And Quiet Flows the Don
by Mikhail SholokhovTranslated by Stephen Garry
Since I finished The Hamlet last week, I've just been doing some catching up with rereading, and celebrating Hallowe'en; this evening I thought I'd like to find something new to read. Looking along my "to read" shelf I found And Quiet Flows the Don.
The first chapter I found very promising. It has a historical mood that feels sort of mellow and rooted -- like the title. I especially like the line, "Thenceforth Turkish blood began to mingle with that of the Cossacks." It creates a confusion as to whether the book is a chronicle of one family or of a whole nation.
There are a lot of Russian folk songs in this book; very pretty to read though I have no idea what they would sound like sung. The first one, on p. 16, reads rather like a Russian version of "Where Have All the Flowers Gone"; Daria is singing to her infant son:
Hmm... I'm digging the book; but it's not inspiring me to write about it too much. A few notes about it:
The people are extremely brutal. At the drop of a hat they beat, rape, kill one another. Particularly men beat, rape, kill women; and also men beat and kill men. It seems extraordinary to me -- the first thing to happen in the book is that the people of the village trample to death the wife of Prokoffey Melekhov, whom they suspect of being a witch. Not a chapter goes by without some extreme violence.
One of the cover blurbs is by Maxim Gorky; he compared Sholokhov's work to Tolstoy's War and Peace. I think, from what I've read so far, that it's a valid comparison. The characters are of a lower economic class; and I don't remember all this ultra-violence in War and Peace. But the structure of the books, and the story-telling style, are pretty similar.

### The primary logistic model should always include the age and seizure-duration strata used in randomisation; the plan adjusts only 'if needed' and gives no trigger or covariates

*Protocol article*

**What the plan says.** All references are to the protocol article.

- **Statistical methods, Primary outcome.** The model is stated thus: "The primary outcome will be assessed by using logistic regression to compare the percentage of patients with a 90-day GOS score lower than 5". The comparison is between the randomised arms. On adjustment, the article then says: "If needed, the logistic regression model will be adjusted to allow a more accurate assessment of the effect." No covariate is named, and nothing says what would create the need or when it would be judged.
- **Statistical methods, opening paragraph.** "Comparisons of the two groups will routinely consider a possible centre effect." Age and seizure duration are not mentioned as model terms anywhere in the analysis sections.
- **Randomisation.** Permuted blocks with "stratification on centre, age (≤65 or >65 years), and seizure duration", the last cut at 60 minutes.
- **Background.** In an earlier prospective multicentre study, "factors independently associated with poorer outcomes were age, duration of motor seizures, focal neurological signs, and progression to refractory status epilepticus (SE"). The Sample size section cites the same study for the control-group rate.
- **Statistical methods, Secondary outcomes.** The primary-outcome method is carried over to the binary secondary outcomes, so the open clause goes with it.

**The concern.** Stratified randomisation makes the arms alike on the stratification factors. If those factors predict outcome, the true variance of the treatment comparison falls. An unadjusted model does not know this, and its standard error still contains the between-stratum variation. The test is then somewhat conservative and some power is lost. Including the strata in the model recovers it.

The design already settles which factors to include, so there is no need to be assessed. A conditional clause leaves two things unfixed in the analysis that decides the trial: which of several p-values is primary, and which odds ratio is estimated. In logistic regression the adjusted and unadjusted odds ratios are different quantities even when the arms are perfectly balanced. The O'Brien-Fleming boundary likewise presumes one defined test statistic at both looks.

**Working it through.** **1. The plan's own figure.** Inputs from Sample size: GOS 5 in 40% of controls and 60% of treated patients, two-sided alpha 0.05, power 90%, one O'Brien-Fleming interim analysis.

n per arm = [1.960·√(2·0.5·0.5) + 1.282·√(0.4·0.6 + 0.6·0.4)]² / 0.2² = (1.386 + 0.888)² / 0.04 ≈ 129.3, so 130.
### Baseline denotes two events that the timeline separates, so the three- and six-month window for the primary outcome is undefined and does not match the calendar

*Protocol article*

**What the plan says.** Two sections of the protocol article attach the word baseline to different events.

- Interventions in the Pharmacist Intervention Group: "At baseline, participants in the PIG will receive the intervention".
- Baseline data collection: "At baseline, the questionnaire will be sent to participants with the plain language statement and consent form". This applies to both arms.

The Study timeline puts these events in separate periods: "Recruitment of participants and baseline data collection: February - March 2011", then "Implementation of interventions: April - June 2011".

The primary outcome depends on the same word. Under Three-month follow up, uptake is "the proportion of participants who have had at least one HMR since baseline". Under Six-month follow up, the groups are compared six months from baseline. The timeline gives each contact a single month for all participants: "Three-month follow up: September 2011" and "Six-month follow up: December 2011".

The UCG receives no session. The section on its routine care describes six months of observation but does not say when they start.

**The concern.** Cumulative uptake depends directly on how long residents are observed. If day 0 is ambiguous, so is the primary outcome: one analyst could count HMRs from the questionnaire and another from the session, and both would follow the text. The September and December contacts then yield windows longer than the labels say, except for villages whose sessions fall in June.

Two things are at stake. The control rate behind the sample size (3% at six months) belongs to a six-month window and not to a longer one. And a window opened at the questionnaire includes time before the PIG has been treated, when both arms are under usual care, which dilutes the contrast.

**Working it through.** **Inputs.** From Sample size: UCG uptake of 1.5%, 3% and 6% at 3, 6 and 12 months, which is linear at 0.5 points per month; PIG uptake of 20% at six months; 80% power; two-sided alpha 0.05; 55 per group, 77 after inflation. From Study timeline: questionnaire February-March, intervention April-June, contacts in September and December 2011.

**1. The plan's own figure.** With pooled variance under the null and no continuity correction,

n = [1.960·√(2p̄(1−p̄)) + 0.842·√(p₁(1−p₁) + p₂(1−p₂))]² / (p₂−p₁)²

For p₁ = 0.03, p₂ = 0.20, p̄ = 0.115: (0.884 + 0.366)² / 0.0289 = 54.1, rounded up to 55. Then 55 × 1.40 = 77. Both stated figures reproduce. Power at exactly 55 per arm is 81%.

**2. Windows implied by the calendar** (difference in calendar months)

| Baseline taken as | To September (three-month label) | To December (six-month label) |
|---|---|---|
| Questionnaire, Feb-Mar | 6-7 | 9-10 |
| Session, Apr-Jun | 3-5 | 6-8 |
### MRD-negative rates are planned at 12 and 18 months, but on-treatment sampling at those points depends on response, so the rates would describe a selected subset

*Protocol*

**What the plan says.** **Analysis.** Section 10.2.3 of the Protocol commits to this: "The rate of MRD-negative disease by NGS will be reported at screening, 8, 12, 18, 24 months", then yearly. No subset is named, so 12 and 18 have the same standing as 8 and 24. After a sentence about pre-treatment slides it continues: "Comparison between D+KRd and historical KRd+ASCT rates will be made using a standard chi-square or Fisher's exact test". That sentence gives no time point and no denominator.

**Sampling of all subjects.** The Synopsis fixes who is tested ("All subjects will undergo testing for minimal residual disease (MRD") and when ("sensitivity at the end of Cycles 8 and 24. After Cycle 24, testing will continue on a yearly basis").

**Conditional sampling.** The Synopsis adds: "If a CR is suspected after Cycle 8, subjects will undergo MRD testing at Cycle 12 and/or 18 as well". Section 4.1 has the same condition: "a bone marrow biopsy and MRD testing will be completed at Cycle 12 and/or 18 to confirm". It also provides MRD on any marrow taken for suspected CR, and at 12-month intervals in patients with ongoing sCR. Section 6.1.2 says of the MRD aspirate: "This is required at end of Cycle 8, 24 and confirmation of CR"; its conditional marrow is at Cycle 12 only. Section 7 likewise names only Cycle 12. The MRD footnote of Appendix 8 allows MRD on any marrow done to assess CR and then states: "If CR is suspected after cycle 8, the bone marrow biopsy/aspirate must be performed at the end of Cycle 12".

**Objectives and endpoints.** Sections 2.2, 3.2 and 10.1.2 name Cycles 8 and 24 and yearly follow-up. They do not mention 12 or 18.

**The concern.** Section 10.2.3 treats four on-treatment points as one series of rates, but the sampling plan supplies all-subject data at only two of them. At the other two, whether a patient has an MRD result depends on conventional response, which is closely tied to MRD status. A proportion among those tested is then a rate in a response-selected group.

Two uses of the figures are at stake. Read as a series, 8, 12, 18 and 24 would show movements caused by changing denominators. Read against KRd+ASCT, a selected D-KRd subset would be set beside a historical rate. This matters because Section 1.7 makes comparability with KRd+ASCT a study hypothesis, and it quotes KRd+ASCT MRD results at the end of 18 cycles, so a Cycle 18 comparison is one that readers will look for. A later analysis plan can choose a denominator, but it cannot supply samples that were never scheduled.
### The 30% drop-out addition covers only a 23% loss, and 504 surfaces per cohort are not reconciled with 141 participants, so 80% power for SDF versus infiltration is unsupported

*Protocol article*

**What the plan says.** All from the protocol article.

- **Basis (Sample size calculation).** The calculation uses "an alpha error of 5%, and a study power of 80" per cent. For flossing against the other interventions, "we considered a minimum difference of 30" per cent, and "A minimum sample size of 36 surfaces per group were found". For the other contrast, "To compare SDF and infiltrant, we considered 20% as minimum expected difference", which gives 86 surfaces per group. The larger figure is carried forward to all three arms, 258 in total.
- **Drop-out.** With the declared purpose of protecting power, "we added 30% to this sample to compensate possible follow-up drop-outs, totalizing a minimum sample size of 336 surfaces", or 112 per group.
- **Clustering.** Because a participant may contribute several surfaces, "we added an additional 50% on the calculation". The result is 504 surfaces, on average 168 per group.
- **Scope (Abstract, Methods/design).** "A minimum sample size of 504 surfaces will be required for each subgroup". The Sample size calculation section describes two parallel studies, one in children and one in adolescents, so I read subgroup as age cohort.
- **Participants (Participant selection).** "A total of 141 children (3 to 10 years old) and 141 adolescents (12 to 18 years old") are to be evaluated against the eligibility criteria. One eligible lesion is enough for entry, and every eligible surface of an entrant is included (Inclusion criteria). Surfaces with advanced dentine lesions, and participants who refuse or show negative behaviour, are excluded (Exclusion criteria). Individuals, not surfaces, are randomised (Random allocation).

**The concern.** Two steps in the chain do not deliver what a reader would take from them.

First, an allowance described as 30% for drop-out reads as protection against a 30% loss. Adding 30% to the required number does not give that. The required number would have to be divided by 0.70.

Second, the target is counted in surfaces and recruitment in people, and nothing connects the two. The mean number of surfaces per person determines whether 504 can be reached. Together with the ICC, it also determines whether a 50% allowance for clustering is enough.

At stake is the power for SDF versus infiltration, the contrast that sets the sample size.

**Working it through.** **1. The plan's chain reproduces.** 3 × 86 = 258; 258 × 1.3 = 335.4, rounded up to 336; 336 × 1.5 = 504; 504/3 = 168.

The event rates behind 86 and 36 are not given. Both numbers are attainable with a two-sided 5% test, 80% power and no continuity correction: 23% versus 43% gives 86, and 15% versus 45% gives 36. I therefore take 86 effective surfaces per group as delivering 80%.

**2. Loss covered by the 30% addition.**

The politics of the book came sharply into focus in today's reading. I hadn't been sure of when the events of the book were taking place; the part I am reading now is set immediately before World War I. Subsequent parts are set during the war, the revolution and at the beginning of the USSR. The character Osip Stockman (who is, in a funny parallel to The Hamlet, a sewing-machine salesman) is a Bolshevik; at night, he clandestinely instructs the workers in Marxist ideas.
Talking with my friend Jim the other night -- he is rereading Toni Morrison's Sula, which he will be teaching to his students this semester. He mentioned that it's filled with graphic sex and violence. I said I am finding the same thing to be true of QFTD; he said he thinks that is a common element of peasant life across cultures, that it is brutal in a way we are not accustomed to.
I think (halfway through the book now) I disagree now with Gorky's statement above. I'm not really finding this book stimulates thought in me the same way Tolstoy did when I read War and Peace. There are superficial similarities in the narrative styles but Sholokhov doesn't have the talent for creating characters that I loved in Tolstoy. I'm going to keep going with the book because I'm enjoying the story; but I can't really see writing much more here, for the time being anyways.
I'm still trying to figure out why this book doesn't really seem to give me food for thought -- in many ways it is a good book; beautiful descriptions of landscapes and villages; some good, even complex, characters; the story line is often exciting; but something is missing. The closest I can come to figuring out what is missing, is to say that every event is clearly "good" or "bad". But I reckon I am not really being fair to the book when I say that; I am passing that judgement on the book without really trying to understand it. What I mean to say is, I think I am trying to read the book (knowing the historical setting in which it was written) as if it were Animal Farm; when it is actually quite a different book. But I can't get into it deep enough to figure out if I'm right or wrong.
Part 4 ("Civil War"), I'm finding to be much less readable than the rest of the book. Ideology really comes to the forefront here; he's not spending much time on his beautiful descriptive language anymore, concentrating instead on the purity of his revolutionary heroes and the evilness of the Czarists.